SPACE CENTER, Houston -- Jerry Ross was floating outside his spaceship in darkness, surrounded by the vast silence of space.
Although he was hurtling around Earth, Ross felt as though he were gliding in a hot-air balloon. The only way he could tell he was moving, and that time was passing, was by gazing at the planet 280 miles below.
He'd been out on spacewalks before, including just the day before when he saved a scientific observatory with a powerful shake of its stuck antenna. But this time was different. As he relaxed and soaked in what he was doing and where he was at that moment, Ross had a sudden sensation, as forceful as a light bulb popping.
"I just had this minute to pause, and I really felt like I was doing exactly what God had designed me to do," Ross recalls. "I felt at one with the universe, and that's a strange thing for an engineer and a kid from Indiana cornfields to say."
Ross never spoke of that spiritual experience with his crewmates when the spacewalk ended April 8, 1991. But it's stayed in his heart and is especially meaningful as he gets set to embark on his seventh space voyage -- and another two spacewalks.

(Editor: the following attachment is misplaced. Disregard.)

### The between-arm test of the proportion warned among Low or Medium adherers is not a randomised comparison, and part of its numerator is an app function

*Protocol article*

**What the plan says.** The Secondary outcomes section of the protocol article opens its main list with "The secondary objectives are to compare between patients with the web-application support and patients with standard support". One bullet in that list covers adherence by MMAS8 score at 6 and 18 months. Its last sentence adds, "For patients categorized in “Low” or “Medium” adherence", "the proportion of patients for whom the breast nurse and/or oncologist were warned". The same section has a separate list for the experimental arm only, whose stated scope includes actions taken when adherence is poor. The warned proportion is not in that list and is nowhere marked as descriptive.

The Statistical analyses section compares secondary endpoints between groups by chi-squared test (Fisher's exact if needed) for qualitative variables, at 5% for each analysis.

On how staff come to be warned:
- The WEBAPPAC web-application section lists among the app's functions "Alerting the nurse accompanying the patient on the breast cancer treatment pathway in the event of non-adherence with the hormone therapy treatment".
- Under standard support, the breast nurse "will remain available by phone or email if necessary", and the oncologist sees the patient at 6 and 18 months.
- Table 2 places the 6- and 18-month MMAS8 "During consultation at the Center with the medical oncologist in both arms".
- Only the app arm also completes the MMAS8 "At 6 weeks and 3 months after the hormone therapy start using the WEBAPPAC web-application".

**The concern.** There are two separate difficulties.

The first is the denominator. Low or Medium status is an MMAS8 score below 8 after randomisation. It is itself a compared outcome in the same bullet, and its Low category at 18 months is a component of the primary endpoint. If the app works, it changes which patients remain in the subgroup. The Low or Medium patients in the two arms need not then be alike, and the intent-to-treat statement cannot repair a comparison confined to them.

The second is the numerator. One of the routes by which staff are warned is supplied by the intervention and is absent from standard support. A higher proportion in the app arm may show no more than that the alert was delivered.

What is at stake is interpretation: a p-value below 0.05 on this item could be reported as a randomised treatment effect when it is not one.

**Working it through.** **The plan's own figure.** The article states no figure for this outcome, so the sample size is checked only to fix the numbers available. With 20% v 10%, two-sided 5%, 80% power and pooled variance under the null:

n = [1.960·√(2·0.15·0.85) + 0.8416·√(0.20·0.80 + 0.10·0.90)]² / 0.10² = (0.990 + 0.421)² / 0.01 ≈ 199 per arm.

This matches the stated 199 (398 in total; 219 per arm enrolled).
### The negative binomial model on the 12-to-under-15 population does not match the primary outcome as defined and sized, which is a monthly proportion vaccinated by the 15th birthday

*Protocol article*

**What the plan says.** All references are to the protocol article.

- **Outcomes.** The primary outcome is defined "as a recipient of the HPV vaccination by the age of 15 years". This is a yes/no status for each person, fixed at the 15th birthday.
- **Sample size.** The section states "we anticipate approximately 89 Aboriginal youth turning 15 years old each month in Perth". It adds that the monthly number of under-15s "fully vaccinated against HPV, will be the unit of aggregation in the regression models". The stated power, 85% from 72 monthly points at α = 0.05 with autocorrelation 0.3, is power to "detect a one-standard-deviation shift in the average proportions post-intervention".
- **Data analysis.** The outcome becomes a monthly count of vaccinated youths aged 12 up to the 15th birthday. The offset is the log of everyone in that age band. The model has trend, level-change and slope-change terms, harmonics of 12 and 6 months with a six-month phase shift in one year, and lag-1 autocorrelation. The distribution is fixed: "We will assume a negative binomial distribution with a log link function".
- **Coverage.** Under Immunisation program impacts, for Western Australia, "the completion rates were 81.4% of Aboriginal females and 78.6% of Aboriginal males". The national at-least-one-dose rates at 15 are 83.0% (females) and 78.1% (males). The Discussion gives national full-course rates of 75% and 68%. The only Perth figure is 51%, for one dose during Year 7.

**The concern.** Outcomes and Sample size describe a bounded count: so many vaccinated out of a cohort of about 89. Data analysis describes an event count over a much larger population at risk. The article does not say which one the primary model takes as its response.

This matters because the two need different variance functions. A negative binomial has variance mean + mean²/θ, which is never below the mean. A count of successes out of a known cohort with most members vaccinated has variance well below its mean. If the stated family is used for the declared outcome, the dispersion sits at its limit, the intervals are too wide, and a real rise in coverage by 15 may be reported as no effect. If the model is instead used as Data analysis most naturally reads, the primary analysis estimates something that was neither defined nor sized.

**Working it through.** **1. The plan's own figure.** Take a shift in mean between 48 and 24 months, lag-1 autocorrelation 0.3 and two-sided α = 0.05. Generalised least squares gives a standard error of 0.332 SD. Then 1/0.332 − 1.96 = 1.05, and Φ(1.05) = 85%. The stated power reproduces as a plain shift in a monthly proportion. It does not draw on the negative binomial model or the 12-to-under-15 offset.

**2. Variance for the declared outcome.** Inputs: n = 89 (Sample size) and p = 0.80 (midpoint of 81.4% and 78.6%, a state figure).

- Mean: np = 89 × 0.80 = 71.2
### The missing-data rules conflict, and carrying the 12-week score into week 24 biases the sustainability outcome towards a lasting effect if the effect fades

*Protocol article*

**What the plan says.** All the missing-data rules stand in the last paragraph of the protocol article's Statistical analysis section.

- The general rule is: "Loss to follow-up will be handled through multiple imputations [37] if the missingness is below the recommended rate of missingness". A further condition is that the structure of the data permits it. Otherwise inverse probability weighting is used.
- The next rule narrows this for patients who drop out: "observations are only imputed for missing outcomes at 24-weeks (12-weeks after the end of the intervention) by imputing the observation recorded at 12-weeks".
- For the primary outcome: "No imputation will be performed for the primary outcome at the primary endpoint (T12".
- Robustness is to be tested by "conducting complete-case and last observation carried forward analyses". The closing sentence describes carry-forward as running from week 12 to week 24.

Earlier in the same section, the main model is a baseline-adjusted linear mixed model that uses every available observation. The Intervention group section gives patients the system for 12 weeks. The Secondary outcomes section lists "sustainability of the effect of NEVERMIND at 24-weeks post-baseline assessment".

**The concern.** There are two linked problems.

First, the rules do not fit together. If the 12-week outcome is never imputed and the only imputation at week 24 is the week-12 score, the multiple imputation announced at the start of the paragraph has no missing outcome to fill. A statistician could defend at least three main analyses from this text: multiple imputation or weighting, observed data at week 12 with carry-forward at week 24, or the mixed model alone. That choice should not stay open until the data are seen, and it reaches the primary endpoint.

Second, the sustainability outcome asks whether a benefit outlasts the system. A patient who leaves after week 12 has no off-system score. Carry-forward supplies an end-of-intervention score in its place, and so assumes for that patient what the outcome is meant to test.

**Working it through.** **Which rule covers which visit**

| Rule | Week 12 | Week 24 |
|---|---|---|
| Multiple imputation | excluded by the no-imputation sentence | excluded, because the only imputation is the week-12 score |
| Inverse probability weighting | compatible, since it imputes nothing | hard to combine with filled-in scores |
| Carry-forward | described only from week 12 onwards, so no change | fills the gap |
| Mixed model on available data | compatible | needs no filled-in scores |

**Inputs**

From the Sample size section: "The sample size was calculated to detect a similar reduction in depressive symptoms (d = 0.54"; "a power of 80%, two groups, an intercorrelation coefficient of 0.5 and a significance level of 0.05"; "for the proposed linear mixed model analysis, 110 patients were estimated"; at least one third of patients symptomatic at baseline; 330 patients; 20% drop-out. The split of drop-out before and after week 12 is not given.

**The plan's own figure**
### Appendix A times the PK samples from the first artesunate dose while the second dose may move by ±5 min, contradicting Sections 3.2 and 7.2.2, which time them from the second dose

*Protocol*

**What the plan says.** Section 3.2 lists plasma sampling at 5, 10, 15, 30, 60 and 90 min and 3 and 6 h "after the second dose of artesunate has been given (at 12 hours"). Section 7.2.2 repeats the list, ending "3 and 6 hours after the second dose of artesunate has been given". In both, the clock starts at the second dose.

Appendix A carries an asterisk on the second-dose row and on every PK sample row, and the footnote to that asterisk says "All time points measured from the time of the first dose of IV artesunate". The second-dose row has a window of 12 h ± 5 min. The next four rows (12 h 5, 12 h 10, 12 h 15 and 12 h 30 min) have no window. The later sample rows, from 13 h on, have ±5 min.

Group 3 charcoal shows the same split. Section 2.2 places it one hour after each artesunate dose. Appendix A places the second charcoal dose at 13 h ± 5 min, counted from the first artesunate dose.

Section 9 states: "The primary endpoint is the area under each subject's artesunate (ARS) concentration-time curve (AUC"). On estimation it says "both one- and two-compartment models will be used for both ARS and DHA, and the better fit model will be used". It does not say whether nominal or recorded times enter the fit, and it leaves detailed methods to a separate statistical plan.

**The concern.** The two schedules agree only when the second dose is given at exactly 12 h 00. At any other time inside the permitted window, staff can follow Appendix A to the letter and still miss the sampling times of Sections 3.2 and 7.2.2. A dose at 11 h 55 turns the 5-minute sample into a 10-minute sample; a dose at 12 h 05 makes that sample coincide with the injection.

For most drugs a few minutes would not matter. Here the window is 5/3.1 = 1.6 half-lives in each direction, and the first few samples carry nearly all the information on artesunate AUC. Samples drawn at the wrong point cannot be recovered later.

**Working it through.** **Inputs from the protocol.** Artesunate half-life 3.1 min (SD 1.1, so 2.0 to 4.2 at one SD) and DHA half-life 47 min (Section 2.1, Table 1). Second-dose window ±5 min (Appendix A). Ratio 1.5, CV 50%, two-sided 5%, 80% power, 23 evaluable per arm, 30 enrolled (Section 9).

Already NASA's spacewalking champ, the 54-year-old retired Air Force colonel will become the first person to rocket away from Earth seven times when space shuttle Atlantis blasts off. Launch is set for Thursday.
The work awaiting Ross -- installing a 44-foot girder and cargo railway at the international space station -- builds on construction exercises he carried out on his first two spacewalks in 1985 and on his inspirational spacewalk 11 years ago, all aboard Atlantis.
"It's just the overwhelming sense of being someplace that's so special and doing something that's so unique, and having trained and worked so hard to do that and to have it working so well," says Ross, a husky 200-pounder. "All those things culminating together, it was just a physical and emotional high that very few people ever get to experience."
Ross explains he's "not much of a verbal person" and so never shared the story with his fellow astronauts.
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But he has shared it with his family -- who have something in common with the Jetsons.
Wife Karen helps prepare the meals her husband and other astronauts eat in orbit and on Earth before and after their flights. Daughter Amy works on futuristic spacesuits and helped design the gloves her father wore on Flight No. 6 in 1998, when he put the first space station pieces together. Son Scott, the businessman of the family, manages an auto service center.
"We don't have pictures of flowers and stuff up on the wall. It's dad in spacesuits," Amy Ross said.
With 146 astronauts on NASA's payroll and 62 of them still waiting to make their first space flight, Ross realizes "some people could accuse me of being ... a hog."
But he says he doesn't want to give up space travel. "I don't want to grow up, I guess."